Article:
Den här sidan är utskriven från Högskolan i Halmstads webbplats (www.hh.se). Texten uppdaterades senast den 2017-12-01. Besök webbplatsen om du vill vara säker på att läsa den senaste versionen.
For 27 years, enthusiast Hans-Erik Eldemark has functioned as a bridge between students, researchers and enterprise. He has tirelessly reinforced the University’s relations and collaboration with wider society. We recognise him with a smile on his face and an IPad under his arm, taking part in many of the University’s projects and meetings. Today, at the academic ceremony, Hans-Erik Eldemark was rewarded with the Halmstad University Collaboration and Innovation Prize 2017.
“This feels great! I am grateful, while also feeling humbled. There are so many people who have contributed to the University’s external engagement and innovation, besides me.”
Hans-Erik Eldemark is mainly driven by the joy and curiosity of the students. He thrives best in meetings with people and when he gets to be part of developing ideas into innovations.
“External engagement is as relevant to undergraduate education as it is to research, and it has both an internal and an external dimension. The concept of innovation can be defined as a continuous movement and conscious desire to develop and facilitate our everyday existence. It can be done on several different levels, for example with regard to gender equality, ethics and the environment,” says Hans-Erik Eldemark.
When asked about his recipe for success in external engagement, he responds:
“Curiosity and openness. Going outside the box, organising meetings and caring. But the most important thing is probably to have a general overview of the players that are available, among researchers, students, business people and financiers. For successful external engagement, you have to match the right players with each other and with the trends and needs of wider society. All the meetings we have are an asset, I think.”
Sometime after his degree in electrical engineering at Chalmers University of Technology, when Hans-Erik Eldemark was working on a development project at Ericsson in Stockholm, he spotted a vacancy announcement from Halmstad University.
“At the time, the University was already known for developing innovators. I was attracted by the bright new University, and a move to the west coast suited my family.”
That was in 1990 and Hans-Erik Eldemark quickly became involved in what used to be the Development Engineering programme.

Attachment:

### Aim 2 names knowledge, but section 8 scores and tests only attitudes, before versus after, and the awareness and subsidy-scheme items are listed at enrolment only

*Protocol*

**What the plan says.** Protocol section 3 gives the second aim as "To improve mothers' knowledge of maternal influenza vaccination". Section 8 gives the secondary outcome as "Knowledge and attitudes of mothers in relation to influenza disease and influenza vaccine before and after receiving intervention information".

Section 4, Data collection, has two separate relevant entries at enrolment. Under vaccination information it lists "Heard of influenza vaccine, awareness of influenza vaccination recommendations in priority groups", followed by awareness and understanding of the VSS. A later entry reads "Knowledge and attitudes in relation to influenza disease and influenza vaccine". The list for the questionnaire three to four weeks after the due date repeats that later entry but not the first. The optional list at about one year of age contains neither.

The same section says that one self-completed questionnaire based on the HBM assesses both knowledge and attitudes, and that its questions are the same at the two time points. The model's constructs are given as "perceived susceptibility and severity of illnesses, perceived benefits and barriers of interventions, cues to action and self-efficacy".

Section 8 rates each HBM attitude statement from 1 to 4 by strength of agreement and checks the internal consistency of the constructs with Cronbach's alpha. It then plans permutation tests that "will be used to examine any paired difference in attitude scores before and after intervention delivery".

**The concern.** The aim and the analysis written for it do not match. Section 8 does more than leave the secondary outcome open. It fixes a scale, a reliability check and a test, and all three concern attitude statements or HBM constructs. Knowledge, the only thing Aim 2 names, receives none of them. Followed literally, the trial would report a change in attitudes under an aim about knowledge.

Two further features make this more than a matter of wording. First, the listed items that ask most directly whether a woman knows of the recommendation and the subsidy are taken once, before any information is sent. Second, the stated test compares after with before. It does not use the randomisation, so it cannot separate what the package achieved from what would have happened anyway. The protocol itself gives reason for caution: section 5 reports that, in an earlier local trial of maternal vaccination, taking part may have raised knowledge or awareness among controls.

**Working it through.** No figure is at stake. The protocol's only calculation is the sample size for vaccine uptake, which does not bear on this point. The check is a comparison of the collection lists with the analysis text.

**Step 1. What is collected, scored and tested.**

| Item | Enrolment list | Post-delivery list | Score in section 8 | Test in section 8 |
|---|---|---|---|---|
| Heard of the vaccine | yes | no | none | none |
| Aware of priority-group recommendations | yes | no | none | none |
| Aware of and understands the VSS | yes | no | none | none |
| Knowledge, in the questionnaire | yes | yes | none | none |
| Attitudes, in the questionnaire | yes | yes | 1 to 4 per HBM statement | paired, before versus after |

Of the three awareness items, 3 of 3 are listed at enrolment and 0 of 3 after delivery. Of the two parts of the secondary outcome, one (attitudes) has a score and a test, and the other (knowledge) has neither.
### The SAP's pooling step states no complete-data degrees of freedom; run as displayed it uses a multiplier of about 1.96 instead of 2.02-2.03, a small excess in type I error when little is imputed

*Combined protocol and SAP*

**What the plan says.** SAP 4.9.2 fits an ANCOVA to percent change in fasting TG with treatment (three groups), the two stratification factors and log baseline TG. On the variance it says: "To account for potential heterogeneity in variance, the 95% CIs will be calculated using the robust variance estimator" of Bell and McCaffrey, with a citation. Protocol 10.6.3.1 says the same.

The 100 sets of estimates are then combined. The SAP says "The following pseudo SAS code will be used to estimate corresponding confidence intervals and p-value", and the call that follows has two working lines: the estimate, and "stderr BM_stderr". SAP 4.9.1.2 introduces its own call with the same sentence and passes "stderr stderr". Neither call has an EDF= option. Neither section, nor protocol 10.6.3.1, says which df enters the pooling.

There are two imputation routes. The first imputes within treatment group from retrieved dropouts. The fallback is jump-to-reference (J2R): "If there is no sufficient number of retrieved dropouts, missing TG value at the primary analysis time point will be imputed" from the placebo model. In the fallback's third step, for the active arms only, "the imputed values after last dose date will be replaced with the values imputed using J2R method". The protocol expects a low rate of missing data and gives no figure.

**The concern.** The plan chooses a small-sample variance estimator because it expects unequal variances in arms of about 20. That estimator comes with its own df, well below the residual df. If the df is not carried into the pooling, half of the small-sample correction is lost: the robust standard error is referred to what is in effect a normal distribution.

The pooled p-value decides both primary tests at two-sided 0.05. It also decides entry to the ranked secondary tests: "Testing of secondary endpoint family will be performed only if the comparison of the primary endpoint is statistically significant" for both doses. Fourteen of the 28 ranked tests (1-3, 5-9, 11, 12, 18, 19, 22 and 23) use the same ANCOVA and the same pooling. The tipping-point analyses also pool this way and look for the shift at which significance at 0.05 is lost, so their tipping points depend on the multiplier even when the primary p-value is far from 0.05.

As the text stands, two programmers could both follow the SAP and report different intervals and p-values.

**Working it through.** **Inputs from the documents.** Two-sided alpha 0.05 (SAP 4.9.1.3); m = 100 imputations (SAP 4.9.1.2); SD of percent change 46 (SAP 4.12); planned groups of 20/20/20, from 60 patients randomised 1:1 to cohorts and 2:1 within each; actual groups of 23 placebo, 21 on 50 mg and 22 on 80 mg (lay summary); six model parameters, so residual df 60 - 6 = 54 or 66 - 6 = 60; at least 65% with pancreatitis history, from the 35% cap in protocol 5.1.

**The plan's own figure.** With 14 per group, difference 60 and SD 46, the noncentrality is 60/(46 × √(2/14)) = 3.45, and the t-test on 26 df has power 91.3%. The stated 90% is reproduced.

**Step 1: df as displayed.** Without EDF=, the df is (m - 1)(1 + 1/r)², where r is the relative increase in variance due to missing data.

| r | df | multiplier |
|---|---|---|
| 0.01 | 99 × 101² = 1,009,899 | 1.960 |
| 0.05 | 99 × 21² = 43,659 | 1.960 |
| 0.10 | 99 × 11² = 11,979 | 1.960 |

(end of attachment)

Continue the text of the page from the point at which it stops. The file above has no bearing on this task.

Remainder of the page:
“That was probably what set off our external engagement work. As we needed active projects for the programme’s student degree projects, we visited companies in the region and encouraged them to collaborate with the University. We started to build up the database of business contacts that is still in use today.”
Hans-Erik Eldemark has had many different jobs at the University. He has taught innovation and entrepreneurship, computer engineering and computer communication, among other things. He supervises engineering students in their degree projects, he is an innovation advisor for research and is often on jury duty for the assessment of innovation issues. He does all this with the aim of acting as a catalyst for new ideas and developing collaboration.
“Our new labs and arenas are important for the future of the University’s external engagement. We must work for creativity and that requires open spaces for meetings across boundaries. Everyone has something to contribute, it is just a question of making the most of it. External engagement will be increasingly integrated in our activities over the next ten years, and the University’s role as a communicator of research-based knowledge will be reinforced,” predicts Hans-Erik Eldemark.
We have to go back a few more years to Hans-Erik Eldemark’s childhood to understand the origin of his drive and commitment.
“I have always created new things. When I was small, I did a lot of Lego construction. Later on, I combined electronics with Meccano and built meccatronic objects.”
Growing up in Hyltebruk, he drove his moped around with a box full of components and spare parts to repair the neighbourhood’s TV sets.
“My greatest passion was to repair broken gadgets – an occupation that I would like to resume”, says Hans-Erik Eldemark.
Hyltebruk is still an important place for Hans-Erik Eldemark. It is the location of his family’s woodland farm, where he goes to find peace and quiet.
“There, I like to sit under the maple trees and ponder. In silence.”
Text: LOUISE WANDEL
Photo: DAN BERGMAN
Halmstad University’s Prize for Collaboration and Innovation is awarded to a person, or a group of persons, who is exceptionally successful in collaborating with society and industry. The prize consists of a SEK 10,000 scholarship to be used for purposes connected to collaboration and innovation. The prize is awarded for the first time in 2017, and will given annually.